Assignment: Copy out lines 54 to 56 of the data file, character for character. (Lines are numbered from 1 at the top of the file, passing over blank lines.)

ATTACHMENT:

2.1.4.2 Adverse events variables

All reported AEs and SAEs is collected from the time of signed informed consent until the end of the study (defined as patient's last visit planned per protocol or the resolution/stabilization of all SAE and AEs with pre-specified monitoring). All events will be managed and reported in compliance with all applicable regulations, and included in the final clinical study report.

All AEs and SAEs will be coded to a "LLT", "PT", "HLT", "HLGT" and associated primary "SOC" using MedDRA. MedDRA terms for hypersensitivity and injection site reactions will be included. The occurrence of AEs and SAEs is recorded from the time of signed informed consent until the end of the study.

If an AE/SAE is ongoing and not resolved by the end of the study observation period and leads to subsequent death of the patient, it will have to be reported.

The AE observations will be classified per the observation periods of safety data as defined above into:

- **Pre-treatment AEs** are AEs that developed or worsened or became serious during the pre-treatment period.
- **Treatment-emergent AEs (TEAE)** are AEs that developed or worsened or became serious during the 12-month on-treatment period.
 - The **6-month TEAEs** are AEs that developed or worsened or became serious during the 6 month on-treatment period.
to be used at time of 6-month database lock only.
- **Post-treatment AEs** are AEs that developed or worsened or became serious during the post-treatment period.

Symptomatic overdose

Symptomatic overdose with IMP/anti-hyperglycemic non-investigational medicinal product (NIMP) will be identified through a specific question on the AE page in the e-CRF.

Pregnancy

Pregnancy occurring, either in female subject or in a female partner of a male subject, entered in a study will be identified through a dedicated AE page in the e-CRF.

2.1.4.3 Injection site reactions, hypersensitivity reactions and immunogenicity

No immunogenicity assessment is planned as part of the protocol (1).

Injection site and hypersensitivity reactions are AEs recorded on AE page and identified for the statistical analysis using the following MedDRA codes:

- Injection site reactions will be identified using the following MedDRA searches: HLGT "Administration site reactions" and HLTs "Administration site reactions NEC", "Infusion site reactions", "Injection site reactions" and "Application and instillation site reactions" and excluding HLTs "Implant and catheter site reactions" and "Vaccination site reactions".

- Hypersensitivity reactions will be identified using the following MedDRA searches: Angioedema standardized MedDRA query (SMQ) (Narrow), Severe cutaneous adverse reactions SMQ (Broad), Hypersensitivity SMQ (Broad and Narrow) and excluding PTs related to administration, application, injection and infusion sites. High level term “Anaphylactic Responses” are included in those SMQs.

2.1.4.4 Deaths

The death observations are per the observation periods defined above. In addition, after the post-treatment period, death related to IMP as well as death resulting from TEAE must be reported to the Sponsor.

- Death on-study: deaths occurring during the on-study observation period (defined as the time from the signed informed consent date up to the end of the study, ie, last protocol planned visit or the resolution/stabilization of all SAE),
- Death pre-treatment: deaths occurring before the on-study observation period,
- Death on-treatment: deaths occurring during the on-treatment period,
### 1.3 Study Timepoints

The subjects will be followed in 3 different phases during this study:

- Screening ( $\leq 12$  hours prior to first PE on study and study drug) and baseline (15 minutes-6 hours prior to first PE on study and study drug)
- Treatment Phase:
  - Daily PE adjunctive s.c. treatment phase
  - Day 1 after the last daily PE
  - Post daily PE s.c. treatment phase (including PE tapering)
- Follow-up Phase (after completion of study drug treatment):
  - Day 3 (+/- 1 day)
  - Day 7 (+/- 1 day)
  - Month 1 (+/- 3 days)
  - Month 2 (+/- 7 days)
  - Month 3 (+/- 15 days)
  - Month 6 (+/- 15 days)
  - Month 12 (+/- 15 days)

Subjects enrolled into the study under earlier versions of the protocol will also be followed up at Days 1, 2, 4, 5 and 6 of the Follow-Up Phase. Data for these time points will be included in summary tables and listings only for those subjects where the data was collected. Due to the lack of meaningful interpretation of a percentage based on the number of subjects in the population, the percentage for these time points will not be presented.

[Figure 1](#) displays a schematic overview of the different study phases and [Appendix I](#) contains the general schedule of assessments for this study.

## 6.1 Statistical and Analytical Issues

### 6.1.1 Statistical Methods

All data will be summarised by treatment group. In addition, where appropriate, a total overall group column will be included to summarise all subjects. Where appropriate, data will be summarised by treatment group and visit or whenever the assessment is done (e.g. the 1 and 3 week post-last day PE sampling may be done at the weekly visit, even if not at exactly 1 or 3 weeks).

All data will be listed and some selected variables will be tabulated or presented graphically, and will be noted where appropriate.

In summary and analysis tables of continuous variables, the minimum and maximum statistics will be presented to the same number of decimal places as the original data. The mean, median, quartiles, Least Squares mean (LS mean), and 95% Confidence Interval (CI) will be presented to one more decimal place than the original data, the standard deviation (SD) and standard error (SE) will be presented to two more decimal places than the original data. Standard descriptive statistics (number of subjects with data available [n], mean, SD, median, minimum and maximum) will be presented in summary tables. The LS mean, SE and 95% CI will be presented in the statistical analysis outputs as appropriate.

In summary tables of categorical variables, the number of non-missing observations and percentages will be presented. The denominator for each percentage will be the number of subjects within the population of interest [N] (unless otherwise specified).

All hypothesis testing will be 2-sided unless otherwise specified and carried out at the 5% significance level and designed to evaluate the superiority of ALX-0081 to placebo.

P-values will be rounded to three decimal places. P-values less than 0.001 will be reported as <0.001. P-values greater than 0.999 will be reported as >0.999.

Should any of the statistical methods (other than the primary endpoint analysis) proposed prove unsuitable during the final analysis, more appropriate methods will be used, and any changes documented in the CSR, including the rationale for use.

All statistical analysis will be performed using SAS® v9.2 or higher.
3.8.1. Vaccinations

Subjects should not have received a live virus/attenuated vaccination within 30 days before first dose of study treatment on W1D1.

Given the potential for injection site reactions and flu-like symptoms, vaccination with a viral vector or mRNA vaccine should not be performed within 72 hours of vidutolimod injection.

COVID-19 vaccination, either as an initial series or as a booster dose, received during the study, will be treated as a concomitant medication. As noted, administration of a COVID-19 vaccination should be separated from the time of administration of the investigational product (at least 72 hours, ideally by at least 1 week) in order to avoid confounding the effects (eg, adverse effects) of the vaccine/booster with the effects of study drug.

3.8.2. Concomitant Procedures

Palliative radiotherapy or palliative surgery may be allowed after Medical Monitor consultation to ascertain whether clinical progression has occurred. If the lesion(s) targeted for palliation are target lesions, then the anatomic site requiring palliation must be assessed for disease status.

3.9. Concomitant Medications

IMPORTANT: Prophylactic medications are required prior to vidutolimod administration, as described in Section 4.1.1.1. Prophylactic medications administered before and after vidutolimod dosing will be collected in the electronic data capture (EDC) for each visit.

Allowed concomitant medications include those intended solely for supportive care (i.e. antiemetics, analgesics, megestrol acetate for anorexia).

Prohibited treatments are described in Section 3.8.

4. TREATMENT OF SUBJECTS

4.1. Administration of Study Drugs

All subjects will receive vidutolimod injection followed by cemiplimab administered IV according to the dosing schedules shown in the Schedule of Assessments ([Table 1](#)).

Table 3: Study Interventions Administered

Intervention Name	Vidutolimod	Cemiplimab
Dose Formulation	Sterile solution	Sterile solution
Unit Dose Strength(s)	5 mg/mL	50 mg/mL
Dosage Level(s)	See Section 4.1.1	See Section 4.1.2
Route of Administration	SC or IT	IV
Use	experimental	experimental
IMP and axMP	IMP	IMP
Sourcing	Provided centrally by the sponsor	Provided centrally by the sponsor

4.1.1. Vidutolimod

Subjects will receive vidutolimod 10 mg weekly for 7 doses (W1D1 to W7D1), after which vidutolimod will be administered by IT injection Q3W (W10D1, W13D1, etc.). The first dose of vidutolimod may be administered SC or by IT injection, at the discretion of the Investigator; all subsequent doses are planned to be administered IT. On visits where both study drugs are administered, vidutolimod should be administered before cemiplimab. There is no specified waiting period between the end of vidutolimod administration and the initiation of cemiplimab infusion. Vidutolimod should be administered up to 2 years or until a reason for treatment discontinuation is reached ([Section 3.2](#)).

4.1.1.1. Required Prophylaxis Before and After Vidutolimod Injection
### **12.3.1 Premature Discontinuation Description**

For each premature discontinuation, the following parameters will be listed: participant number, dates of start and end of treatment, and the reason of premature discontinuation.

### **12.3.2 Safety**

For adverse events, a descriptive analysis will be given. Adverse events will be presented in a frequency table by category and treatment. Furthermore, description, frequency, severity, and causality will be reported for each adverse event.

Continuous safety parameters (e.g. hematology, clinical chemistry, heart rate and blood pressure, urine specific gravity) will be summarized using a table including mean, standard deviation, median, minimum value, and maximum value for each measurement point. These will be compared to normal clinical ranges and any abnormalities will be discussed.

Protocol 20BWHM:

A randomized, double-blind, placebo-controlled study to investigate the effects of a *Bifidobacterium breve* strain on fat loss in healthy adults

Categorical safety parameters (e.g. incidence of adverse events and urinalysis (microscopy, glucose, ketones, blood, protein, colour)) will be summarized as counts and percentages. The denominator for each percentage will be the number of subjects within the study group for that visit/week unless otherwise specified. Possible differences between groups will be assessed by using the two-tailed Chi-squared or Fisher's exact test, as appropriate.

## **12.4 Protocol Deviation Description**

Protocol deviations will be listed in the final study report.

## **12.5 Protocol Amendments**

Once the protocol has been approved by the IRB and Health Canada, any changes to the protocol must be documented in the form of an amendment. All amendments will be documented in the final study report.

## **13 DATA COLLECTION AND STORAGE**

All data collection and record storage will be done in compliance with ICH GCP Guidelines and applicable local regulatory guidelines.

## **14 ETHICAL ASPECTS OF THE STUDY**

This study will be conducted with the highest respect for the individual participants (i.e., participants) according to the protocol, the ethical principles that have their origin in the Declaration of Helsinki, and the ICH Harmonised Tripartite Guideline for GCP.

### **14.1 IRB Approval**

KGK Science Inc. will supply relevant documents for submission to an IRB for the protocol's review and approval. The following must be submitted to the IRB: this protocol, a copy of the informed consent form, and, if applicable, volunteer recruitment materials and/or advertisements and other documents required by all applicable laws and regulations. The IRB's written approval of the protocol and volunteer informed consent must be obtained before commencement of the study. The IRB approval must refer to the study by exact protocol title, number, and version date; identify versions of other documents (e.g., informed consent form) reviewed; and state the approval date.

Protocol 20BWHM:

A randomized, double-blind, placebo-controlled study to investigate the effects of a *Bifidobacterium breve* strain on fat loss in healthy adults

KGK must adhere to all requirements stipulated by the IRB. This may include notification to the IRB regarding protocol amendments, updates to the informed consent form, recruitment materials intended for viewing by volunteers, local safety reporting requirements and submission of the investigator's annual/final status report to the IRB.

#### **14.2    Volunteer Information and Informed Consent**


Given the potential for injection site reactions and flu-like symptoms, vaccination with a viral vector or mRNA vaccine should not be performed within 72 hours of vidutolimod injection.

COVID-19 vaccination, either as an initial series or as a booster dose, received during the study, will be treated as a concomitant medication. As noted, administration of a COVID-19 vaccination should be separated from the time of administration of the investigational product (at least 72 hours, ideally by at least 1 week) in order to avoid confounding the effects (eg, adverse effects) of the vaccine/booster with the effects of study drug.

3.8.2. Concomitant Procedures